Also at issue is the potential use of immigration law by the government to prevent the Uighurs from entering the U.S. It is possible they could be freed into the U.S. by a federal court, but then immediately re-arrested, detained, and ultimately deported because they had not been legally admitted into the U.S.
Judge Urbina’s ruling may yet become one of the historic decisions in U.S. jurisprudence. He wrote, "Because separation of powers concerns do not trump the very principle upon which this nation was founded the unalienable right to liberty the court orders the government to release the petitioners into the U.S."
The Bush administration has said it was continuing "heightened" efforts to find another country to accept the Uighurs.
Albania accepted five Uighur detainees in 2006 but since has balked at taking others. Other nations are said to have followed the same tack, reportedly out of fear of diplomatic repercussions from China. Foreign policy experts have also noted that the U.S. appears to have greatly diminished leverage in the world community to persuade other countries to accept the Uighurs.
Uighurs are from Xinjiang an isolated region that borders Afghanistan, Pakistan, and six Central Asian nations. They say they have been repressed by the Chinese government. China long has said that insurgents are leading an Islamic separatist movement in Xinjiang. The Uighur detainees were captured in Pakistan and Afghanistan in 2001.
The possibility that Judge Urbina’s decision will prevail cannot be ruled out. From time to time, a decision of a lower court judge is reversed by an appeals court but ultimately affirmed by the Supreme Court.
David Cole, a law professor at Georgetown University and one of the Uighurs’ attorneys, told IPS that this is precisely what happened in another landmark Guantanamo case, Hamdan v. Bush.
"Surprisingly," Cole said, "Hamdan prevailed in the district court, when U.S. District Judge James Robertson courageously ruled that trying Hamdan in a military tribunal of the kind set up by the government would violate the Geneva Conventions."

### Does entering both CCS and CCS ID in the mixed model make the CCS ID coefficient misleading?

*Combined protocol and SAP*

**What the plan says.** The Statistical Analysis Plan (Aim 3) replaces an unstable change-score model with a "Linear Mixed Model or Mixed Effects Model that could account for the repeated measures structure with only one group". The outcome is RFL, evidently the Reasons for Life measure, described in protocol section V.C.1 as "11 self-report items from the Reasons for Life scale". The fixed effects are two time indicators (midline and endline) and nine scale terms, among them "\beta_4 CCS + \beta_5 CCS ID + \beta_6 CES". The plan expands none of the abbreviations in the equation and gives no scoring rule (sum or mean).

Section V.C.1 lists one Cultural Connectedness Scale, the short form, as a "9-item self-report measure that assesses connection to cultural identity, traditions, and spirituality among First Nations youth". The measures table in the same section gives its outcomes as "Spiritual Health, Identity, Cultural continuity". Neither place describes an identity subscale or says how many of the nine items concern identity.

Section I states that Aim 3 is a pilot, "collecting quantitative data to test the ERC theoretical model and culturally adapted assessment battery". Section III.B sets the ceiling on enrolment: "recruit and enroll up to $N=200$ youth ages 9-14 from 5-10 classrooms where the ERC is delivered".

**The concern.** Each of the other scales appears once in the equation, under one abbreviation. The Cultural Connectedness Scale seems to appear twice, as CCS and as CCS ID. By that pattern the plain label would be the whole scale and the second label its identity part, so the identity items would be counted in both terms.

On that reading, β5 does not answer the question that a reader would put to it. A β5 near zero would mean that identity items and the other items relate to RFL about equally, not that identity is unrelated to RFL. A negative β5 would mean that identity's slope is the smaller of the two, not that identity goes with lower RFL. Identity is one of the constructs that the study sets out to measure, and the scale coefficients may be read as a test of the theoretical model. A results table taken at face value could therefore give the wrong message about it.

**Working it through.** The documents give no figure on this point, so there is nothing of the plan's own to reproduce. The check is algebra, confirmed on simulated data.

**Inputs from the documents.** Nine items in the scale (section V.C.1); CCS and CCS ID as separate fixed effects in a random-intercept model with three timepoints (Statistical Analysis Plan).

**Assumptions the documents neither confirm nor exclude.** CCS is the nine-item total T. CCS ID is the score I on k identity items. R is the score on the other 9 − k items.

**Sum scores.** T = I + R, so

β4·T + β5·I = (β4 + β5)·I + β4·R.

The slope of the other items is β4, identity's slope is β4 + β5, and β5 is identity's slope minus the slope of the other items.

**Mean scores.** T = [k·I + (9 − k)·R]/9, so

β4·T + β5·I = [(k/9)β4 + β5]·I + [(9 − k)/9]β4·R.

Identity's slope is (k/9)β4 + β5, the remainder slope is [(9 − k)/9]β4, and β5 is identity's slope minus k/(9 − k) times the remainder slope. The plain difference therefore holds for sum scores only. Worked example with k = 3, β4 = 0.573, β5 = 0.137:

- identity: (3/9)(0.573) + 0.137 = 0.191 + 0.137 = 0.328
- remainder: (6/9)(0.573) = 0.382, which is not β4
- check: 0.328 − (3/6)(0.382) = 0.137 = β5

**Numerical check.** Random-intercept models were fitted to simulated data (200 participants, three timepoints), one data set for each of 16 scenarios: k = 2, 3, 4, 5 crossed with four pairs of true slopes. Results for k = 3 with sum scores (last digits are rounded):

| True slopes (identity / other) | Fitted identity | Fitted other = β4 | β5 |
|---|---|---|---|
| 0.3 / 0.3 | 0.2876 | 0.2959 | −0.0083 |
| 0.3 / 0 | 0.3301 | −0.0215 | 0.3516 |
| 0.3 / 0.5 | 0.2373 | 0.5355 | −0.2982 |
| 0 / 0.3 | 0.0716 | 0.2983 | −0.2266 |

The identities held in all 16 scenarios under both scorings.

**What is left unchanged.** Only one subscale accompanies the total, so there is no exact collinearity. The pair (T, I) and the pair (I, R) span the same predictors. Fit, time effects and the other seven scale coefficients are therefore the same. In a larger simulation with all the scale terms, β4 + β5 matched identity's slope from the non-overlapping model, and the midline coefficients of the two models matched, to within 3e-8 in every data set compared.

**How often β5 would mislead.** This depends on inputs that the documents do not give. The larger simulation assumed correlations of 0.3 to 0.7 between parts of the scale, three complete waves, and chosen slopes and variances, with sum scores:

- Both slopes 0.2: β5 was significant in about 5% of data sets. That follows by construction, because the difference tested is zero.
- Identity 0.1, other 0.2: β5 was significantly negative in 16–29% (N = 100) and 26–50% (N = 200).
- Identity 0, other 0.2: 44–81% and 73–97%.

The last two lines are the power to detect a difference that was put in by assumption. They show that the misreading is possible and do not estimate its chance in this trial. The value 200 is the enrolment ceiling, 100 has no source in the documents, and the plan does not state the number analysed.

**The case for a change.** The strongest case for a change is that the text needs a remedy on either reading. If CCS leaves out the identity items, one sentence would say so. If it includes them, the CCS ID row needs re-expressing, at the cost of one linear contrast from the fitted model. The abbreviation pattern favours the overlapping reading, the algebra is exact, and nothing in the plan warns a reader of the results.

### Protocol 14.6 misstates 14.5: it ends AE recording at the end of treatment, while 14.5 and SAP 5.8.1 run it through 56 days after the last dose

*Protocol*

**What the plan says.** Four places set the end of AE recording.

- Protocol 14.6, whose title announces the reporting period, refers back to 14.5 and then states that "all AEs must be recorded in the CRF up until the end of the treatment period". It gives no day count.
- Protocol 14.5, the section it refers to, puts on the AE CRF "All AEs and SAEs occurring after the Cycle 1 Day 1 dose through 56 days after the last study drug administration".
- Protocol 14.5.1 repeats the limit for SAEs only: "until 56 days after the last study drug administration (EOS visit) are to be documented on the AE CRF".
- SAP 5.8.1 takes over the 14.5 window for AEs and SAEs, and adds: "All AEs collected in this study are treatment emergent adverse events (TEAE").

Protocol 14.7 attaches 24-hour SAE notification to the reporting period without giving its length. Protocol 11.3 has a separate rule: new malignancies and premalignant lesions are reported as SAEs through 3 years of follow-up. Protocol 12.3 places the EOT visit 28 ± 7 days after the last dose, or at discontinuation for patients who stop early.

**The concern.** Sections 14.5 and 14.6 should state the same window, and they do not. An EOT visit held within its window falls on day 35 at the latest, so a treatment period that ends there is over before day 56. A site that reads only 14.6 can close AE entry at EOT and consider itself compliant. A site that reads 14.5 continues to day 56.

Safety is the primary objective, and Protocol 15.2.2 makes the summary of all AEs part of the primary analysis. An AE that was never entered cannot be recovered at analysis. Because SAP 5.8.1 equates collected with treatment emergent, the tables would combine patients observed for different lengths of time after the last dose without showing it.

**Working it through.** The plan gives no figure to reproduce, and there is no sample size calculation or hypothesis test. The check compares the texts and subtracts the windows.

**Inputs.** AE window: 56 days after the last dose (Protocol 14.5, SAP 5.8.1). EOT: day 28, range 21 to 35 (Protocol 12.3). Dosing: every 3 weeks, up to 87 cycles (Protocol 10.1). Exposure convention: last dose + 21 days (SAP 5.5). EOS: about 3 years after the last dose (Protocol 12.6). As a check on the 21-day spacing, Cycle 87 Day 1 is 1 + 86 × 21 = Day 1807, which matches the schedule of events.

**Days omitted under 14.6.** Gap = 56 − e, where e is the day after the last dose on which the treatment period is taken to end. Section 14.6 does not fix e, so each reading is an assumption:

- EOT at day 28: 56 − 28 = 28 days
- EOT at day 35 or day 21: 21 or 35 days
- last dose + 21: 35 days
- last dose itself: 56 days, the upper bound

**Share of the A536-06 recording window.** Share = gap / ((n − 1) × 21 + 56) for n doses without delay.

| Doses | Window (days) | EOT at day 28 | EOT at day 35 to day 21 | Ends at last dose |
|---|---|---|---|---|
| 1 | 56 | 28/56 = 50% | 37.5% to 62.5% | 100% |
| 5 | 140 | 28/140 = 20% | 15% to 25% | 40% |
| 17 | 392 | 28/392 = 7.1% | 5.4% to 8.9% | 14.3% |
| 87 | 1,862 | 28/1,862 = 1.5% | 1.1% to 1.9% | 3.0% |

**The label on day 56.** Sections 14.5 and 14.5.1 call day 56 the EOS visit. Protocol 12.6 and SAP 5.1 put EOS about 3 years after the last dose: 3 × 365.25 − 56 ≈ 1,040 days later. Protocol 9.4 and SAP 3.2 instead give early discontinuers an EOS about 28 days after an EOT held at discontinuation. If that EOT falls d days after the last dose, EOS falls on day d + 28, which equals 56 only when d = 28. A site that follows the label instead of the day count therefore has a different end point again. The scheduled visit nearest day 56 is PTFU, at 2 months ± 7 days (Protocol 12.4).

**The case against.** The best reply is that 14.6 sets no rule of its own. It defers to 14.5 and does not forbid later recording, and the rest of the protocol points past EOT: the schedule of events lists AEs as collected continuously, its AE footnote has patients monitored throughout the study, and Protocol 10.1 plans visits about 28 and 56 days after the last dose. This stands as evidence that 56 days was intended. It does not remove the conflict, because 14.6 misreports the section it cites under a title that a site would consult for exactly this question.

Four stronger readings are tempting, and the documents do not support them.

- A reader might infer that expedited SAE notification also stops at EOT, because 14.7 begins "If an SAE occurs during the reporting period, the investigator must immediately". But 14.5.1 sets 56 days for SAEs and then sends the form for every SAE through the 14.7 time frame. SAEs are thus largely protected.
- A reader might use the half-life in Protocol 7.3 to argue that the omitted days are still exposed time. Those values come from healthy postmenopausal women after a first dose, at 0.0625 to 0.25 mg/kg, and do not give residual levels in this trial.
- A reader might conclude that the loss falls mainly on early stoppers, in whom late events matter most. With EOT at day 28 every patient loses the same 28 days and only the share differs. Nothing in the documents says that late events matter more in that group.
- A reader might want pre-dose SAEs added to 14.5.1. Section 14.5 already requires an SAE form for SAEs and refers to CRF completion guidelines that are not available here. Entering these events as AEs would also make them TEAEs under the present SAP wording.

But Cole added that, "Not surprisingly, that decision was unanimously reversed, on every conceivable ground, by the Court of Appeals for the D.C. Circuit, in an opinion joined fully by then judge, now chief justice, John Roberts."
He noted that after the Supreme Court agreed to hear the Hamdan case, Congress passed a law that appeared to be designed to strip the Supreme Court of its jurisdiction to do so. The law "required defendants in military tribunals to undergo their trials before seeking judicial review, and prescribed the D.C. Circuit as the exclusive forum for such review," Cole said.
But in June 2008, the Supreme Court ruled 5-4 that the Military Commissions Act of 2006 unconstitutionally limited detainee’s access to judicial review and that detainees have the right to challenge their detention in conventional civilian courts.
Salim Hamdan, the Yemeni-born driver for Osama bin Laden who was captured in Afghanistan, was charged at Guantanamo, tried last August before the first military tribunal, convicted of aiding terrorism but acquitted on a charge of conspiring to commit terrorist attacks including those on Sept. 11. Given credit for years already served, Hamdan could be eligible for release before the end of 2008.
Read more by William Fisher